We killed the engine and tried again – same result. Inspection of the intricacies of the throttle mechanism revealed that the governor lever (as we later found it was called) had sheared at its base so was not returning the throttle when the cable was slackened! So – what to do? 

We convened another chat in the cockpit over cups of tea and considered the options: call a friend and get a tow back home, join SeaStart and get some help, sail off the anchor and out of Newtown Creek, ask the NT warden for a tow out, or ... operate the throttle manually, which would be hot, noisy and risky with all the moving engine parts.  We investigated this thought further and managed to attach a 1ft length of stiff wire (not quite a coathanger!) to the throttle control.

So,crouched next to the engine at the foot of the companionway, with thick gloves on, “Chief Engineer” Ross operated the throttle as we carefully threaded our way between the yachts in Newtown and out to the Solent. Our progress resembled old wartime films, with the skipper shouting to the engine room “More revs” and “Hold the revs there!”

 

 

Once in deep water, we raised the sails and had a very enjoyable trip back to Cowes downwind with the incoming tide under us. We doused the sails outside Cowes Harbour and made our way up the Medina to Newport, utilising the same motoring technique as earlier. Home to another cuppa and to bring the yacht up onto the slip to inspect the hull for damage from the first of our misfortunes.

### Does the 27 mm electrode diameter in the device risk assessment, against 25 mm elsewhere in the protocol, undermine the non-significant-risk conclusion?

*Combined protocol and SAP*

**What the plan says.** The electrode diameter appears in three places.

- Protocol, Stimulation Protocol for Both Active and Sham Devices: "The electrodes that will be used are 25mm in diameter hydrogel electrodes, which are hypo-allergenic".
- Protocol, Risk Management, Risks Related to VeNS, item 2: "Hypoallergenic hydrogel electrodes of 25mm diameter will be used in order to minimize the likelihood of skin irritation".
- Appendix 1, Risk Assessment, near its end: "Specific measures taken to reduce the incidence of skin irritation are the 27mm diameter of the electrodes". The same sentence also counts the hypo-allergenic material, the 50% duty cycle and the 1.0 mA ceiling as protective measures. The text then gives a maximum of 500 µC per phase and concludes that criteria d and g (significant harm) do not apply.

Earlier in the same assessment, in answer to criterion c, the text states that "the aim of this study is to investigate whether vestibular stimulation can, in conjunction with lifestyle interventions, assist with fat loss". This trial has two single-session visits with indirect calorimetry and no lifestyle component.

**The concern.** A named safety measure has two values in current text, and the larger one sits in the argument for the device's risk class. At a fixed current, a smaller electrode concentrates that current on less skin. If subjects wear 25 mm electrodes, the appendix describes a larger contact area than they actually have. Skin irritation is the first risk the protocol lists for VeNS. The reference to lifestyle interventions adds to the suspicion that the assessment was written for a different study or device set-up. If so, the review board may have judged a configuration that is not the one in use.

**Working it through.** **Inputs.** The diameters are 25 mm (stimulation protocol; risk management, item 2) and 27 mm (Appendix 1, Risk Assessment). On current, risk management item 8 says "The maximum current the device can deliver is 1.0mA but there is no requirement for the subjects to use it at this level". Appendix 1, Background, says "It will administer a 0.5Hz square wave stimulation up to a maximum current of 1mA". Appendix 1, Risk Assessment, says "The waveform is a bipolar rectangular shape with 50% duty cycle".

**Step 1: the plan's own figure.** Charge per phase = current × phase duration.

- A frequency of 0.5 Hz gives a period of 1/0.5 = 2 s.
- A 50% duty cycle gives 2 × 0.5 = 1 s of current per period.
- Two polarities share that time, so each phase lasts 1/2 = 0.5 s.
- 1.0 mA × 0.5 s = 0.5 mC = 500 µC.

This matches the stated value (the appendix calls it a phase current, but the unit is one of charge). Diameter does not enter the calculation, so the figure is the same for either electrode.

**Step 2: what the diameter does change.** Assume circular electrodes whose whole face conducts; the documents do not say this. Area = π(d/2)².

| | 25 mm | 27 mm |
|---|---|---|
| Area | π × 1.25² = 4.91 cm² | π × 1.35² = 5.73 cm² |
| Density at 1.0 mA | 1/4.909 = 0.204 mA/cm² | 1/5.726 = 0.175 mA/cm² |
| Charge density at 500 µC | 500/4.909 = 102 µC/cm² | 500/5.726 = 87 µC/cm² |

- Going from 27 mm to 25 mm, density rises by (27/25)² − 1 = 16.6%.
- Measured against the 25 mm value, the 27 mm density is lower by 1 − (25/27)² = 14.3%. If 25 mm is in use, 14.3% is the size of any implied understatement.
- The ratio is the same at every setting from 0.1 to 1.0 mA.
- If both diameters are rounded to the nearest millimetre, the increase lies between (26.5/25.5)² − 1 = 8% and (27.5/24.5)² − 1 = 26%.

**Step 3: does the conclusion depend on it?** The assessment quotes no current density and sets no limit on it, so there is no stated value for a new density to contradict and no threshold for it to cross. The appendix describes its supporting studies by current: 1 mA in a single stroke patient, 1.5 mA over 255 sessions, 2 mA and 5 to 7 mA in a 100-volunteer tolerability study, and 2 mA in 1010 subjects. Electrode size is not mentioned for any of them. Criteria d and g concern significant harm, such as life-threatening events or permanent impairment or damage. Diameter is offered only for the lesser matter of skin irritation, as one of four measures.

So, for us the old saying did prove true, unfortunately. Still, no one was injured, the woodwork looked reparable and the boatyard welded the engine part in about 30 minutes of our arriving. Our sail with other Old Gaffers would have to wait a while …

Lessons Learned

Some “lessons learned” on our experience, though:

  1. As a team we worked well together and were ingenious in our temporary repairs
  2. Membership of SeaStart or some similar organisation would have been comforting
  3. An emergency tiller which can be fitted quickly should be aboard, although our first jury-rig with the scrap wood worked well for the short time it was needed. Manufacture of a proper spare tiller is now a top priority.
  4. The time between deciding that the “give way” vessel isn’t actually going to give way, and your manoeuvring out of its way is very short.